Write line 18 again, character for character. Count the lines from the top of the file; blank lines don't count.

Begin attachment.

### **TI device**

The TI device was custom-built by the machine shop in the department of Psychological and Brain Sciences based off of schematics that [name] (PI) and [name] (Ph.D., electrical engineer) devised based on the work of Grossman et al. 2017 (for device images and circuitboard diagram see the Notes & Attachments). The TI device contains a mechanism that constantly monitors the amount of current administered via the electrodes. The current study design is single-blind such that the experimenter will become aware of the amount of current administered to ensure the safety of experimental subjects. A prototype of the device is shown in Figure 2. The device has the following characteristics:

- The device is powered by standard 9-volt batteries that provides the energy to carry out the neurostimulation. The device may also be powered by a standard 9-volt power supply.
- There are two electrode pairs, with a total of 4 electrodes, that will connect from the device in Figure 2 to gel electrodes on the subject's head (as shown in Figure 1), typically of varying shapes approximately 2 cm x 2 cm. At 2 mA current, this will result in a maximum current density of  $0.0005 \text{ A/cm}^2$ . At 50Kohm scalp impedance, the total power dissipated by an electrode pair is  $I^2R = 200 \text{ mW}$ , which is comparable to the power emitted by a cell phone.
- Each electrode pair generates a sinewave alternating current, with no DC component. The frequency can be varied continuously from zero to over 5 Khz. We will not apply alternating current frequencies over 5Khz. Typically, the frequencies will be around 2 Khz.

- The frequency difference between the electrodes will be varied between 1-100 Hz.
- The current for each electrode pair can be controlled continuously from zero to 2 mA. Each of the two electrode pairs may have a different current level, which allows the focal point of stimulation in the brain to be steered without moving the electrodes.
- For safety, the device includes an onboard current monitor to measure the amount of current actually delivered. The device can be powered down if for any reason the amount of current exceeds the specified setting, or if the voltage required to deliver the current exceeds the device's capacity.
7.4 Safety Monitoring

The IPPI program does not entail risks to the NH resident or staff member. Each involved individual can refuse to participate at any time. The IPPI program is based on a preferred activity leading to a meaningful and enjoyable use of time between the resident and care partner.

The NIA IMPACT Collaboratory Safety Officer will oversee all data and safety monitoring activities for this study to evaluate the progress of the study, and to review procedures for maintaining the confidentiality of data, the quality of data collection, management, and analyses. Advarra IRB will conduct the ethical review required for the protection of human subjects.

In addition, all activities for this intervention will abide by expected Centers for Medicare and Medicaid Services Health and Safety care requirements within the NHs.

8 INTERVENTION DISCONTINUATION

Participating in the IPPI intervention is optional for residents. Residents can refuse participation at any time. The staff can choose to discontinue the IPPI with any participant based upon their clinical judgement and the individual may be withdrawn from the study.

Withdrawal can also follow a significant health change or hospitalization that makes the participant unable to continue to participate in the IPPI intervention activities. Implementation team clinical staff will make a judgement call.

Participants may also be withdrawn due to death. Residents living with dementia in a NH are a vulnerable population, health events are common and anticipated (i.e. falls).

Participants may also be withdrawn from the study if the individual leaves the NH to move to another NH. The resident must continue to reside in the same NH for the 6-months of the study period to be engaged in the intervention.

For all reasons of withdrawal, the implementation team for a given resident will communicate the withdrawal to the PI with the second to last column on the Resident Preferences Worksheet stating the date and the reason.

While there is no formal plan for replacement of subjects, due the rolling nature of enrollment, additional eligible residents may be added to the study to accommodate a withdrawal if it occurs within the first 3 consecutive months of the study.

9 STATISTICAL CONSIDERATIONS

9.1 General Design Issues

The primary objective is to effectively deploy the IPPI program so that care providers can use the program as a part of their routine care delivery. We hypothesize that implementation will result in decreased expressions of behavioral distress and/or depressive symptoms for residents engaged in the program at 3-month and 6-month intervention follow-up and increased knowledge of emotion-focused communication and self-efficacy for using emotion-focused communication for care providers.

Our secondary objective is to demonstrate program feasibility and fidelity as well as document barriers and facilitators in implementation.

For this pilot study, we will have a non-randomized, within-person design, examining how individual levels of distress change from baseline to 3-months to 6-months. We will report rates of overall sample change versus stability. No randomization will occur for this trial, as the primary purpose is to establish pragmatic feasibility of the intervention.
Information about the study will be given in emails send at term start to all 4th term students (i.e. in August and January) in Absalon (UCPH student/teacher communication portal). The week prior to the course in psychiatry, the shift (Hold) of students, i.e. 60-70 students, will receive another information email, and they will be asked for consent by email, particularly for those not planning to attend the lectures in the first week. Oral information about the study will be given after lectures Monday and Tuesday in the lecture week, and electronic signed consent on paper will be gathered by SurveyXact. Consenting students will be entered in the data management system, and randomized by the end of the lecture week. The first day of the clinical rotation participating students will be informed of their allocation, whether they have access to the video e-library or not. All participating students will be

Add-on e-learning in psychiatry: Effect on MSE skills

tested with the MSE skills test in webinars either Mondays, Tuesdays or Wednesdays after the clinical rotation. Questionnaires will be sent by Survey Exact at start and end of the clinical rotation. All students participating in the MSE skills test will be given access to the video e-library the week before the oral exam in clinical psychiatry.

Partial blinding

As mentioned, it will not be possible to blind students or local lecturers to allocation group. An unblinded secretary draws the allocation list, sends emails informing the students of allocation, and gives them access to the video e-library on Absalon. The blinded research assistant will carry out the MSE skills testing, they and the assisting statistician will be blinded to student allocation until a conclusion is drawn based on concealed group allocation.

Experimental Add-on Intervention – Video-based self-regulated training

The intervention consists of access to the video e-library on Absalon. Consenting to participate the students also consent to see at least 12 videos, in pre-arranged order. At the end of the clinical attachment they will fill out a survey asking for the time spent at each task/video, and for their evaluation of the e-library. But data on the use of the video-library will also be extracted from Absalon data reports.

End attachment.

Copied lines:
For all reasons of withdrawal, the implementation team for a given resident will communicate the withdrawal to the PI with the second to last column on the Resident Preferences Worksheet stating the date and the reason.